2. Pedro Font, "The Colorado Yumas in 1775," in The California Indians: A Sourcebook,
ed. R.[obert] Heizer and M. A. Whipple, 2nd ed. (Berkeley: University of California Press, 1971), p. 247; 
Ralph L. Beals and Joseph A. Hester, Jr., "A New Ecological Typology of the California Indians," Ibid, p. 82;
M. S. Crowell, "At San Diego and the Gold Mines," Overland Monthly 5 (October 1870): 324;
and  C. R. Orcutt, "The Colorado Desert," The West American Scientist 7 (October 1890): 57.

3. Herbert E. Bolton, "In the South San Joaquin Ahead of Garces," California Historical Quarterly 10 (September 1931): 211-219.

4. Richard F. Pourade, History of San Diego: The Explorers (San Diego: Union-Tribune Publishing Company, 1960), p. 58; 
J. N. Bowman and Robert F. Heizer, Anza and the Northwest Frontier of New Spain
(Los Angeles: Southwest Museum, 1967), pp. 36, 39.

5. Clifford E. Trafzer, Yuma: Frontier Crossing of the Far Southwest (Wichita: Western Heritage Books, 1980), pp. 18-21.

6. Hubert Howe Bancroft, History of California, Vol. II, 1801-1824 (San Francisco: The History Company, 1886), pp. 507-509;
Keld J. Reynolds, "Principal Actions of the California Junta de Fomento, 1825-1827," California Historical Quarterly 25 (December 1946): 364n; California Historical Landmarks (Sacramento: California Department of Parks and Recreation, 1982),
p. 32; and "A History of the Imperial Valley -- Part I," at //

7. W.[illiam] H. Emory, Notes of a Military Reconnaissance from Fort Leavenworth, in Missouri to San Diego,
in California, Including Part of the Arkansas,
Del Norte, and Gila Rivers
(Washington, D.C.:  Wendell and Van Benthuysen, Printers, 1848), p. 141.

8. Ibid. p. 101.

9.David Bigler and Will Bagley, Army of Israel: Mormon Battalion Narratives
(Spokane: The Arthur H. Clark Company, 2000), pp. 180-181.

10. Hemy F. Dobyns, ed. Hepah California! The Journal of Cave Johnson Couts from Monterey, Nuevo Leon,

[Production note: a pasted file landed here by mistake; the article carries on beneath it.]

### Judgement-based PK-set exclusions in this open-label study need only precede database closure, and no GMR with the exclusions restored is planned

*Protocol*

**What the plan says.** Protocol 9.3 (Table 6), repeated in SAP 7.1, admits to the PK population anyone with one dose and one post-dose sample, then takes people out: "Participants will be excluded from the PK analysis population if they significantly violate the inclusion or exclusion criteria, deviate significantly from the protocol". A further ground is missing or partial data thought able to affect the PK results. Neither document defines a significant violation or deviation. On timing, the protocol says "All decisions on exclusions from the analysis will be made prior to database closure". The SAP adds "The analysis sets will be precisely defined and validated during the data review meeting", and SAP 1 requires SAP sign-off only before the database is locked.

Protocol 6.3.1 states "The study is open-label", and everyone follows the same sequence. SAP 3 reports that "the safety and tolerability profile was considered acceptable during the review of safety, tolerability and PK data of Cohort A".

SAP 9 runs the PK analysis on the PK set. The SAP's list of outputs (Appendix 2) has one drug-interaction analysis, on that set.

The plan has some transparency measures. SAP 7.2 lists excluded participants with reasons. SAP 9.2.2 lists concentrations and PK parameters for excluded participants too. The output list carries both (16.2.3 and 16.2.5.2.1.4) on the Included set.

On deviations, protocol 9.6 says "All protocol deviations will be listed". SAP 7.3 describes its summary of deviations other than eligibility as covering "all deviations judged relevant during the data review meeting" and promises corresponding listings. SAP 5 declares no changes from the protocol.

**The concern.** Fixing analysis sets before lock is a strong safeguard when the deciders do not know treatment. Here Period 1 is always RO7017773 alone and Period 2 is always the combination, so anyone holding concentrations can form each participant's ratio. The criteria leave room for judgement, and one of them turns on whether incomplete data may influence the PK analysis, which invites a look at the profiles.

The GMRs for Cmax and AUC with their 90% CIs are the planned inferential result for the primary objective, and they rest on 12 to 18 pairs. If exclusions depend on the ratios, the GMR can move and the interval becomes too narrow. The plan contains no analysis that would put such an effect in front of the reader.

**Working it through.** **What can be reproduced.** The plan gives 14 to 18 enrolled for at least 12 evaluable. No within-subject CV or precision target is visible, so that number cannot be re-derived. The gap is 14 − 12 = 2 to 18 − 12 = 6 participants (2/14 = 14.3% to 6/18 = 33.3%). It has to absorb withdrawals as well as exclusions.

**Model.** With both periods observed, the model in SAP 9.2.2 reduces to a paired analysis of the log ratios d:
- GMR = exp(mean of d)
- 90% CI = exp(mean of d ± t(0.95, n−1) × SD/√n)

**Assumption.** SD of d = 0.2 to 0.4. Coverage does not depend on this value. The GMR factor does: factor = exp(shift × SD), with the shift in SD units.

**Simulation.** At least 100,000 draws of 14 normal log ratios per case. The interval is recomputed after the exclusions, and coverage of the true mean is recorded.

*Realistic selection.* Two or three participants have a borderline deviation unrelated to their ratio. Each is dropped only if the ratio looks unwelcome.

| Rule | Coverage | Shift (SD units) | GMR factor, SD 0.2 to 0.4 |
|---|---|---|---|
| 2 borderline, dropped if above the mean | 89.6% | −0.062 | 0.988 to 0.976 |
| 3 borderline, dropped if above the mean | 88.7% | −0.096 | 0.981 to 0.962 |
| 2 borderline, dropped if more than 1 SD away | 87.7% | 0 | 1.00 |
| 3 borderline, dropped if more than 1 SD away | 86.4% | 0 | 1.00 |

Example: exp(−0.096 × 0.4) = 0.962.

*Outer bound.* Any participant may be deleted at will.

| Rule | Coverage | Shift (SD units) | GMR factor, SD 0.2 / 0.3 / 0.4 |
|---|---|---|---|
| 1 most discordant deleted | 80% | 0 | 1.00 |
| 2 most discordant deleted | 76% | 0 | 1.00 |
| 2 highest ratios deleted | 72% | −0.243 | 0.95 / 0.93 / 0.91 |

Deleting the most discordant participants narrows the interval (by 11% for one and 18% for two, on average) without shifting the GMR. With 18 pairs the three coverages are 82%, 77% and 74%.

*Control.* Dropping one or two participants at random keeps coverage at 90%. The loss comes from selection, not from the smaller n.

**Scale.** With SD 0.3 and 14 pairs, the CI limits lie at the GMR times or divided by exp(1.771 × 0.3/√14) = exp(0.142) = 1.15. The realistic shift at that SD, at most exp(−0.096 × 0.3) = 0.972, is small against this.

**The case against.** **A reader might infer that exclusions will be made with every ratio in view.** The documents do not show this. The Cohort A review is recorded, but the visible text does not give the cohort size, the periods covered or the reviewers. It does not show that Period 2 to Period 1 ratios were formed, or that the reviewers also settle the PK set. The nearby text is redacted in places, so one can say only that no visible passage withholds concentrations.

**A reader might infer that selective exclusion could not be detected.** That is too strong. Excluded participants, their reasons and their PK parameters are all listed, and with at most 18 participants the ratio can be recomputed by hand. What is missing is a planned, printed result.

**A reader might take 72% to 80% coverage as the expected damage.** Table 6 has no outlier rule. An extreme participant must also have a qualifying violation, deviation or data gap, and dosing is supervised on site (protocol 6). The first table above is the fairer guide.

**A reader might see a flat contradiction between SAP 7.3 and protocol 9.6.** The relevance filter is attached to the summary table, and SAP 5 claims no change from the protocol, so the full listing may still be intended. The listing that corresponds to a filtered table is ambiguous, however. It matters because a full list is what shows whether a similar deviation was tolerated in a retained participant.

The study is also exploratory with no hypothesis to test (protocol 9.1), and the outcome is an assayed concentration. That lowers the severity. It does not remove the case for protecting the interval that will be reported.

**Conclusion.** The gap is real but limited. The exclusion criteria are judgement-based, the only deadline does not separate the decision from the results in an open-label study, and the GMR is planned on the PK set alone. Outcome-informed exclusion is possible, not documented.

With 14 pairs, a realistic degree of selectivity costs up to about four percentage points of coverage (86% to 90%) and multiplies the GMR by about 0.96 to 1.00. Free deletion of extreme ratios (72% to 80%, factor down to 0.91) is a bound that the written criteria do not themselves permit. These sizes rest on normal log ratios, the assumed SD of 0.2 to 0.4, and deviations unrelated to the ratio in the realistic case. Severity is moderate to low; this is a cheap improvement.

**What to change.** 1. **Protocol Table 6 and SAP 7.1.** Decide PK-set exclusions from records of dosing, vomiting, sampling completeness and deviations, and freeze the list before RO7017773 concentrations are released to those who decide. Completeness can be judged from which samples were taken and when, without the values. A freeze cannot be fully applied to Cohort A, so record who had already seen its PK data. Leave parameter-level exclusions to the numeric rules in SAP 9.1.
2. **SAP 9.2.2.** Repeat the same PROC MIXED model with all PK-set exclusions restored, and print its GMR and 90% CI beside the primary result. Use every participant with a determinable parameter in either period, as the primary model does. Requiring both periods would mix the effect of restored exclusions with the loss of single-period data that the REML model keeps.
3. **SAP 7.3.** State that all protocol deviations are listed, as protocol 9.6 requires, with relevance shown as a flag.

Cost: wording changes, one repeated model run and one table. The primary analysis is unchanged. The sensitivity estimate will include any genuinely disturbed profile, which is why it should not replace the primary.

Mexico to Los Angeles, California During the Years 1848-1849
  (Tucson: Arizona Pioneers' Historical Society, 1961), pp. 82-83.

11. George M. Ellis, ed. Gold Rush Trails to San Diego and Los Angeles in 1849
(San Diego: San Diego Corral of Westerners, 1995), p. 9

12 "Durivage of the Picayune: A Journalist Reports," in Ellis, ed. Gold Rush Trails, p. 100.

13. "Lewisburg to Los Angeles in 1849: The Diary of William H. Chamberlin," in Ellis, ed. Gold Rush Trails, p. 49.

14. "Durivage of the Picayune," p. 100.

15. Richard F. Pourade, The History of San Diego: The Silver Dons
(San Diego: The Union-Tribune Publishing Company, 1963), p. 148.

16. Ellis, ed., Gold Rush Trails, p. 24.

17. Ibid. pp. 25-26.

18. Samuel E. Chamberlain, My Confession (New York: Harper & Brothers, Publishers, 1956), pp. 291, 294-295.

19. Ben F. Dixon, Camp Salvation: First Citizens of Calexico, An Oasis on the Gold Rush Trail, 2nd ed.
(San Diego: Don Diego's Libreria, 1965), p.5;  U. S.  Congress, Senate, Report of the Secretary of War Communicating the Report of Lieutenant Whipple's Expedition from San Diego to the Colorado, 
Ex. Doc. 19, 31st Cong., 2nd Sess., February 1, 1851,p.10;  Lt Cave J. Couts to Major W.H. Emory,
Camp Calhoun, October 10, October 17, 1849,  Bvt Major W. H. Emory to Lt C. J. Couts, Camp Riley,
October 25, October 29, 1849, Couts Papers, San Diego Historical Society Research Library.

20. Benjamin Hayes, Pioneer Notes from the Diaries of Judge Benjamin Hayes, 1849-1875
(Los Angeles:  Privately Printed, 1929), p. 46; and Brian McGinty, Strong Wine: The Life and Legend of Agoston Haraszthy
(Stanford: Stanford University Press, 1998), p. 179.

21. Douglas D. Martin, Yuma Crossing (Albuquerque: University of New Mexico Press, 1954), p. 140.

22. O.M. Wozencraft to Senate Public Lands Committee, in U.S. Congress, House, Colorado Desert,
House Report No. 87, 37th Cong., 2nd Sess., April 23, 1862, p. 24.

23. Donald J. Pisani, From the Family Farm to Agribusiness: The Irrigation Crusade in California and the West, 1850-1931
(Berkeley: University of California Press, 1984), pp. 89-91.

24. "Imperial County, California: America's Winter Garden," 1947. pamphlet in the Ephemera Collection, California State Archives, Sacramento.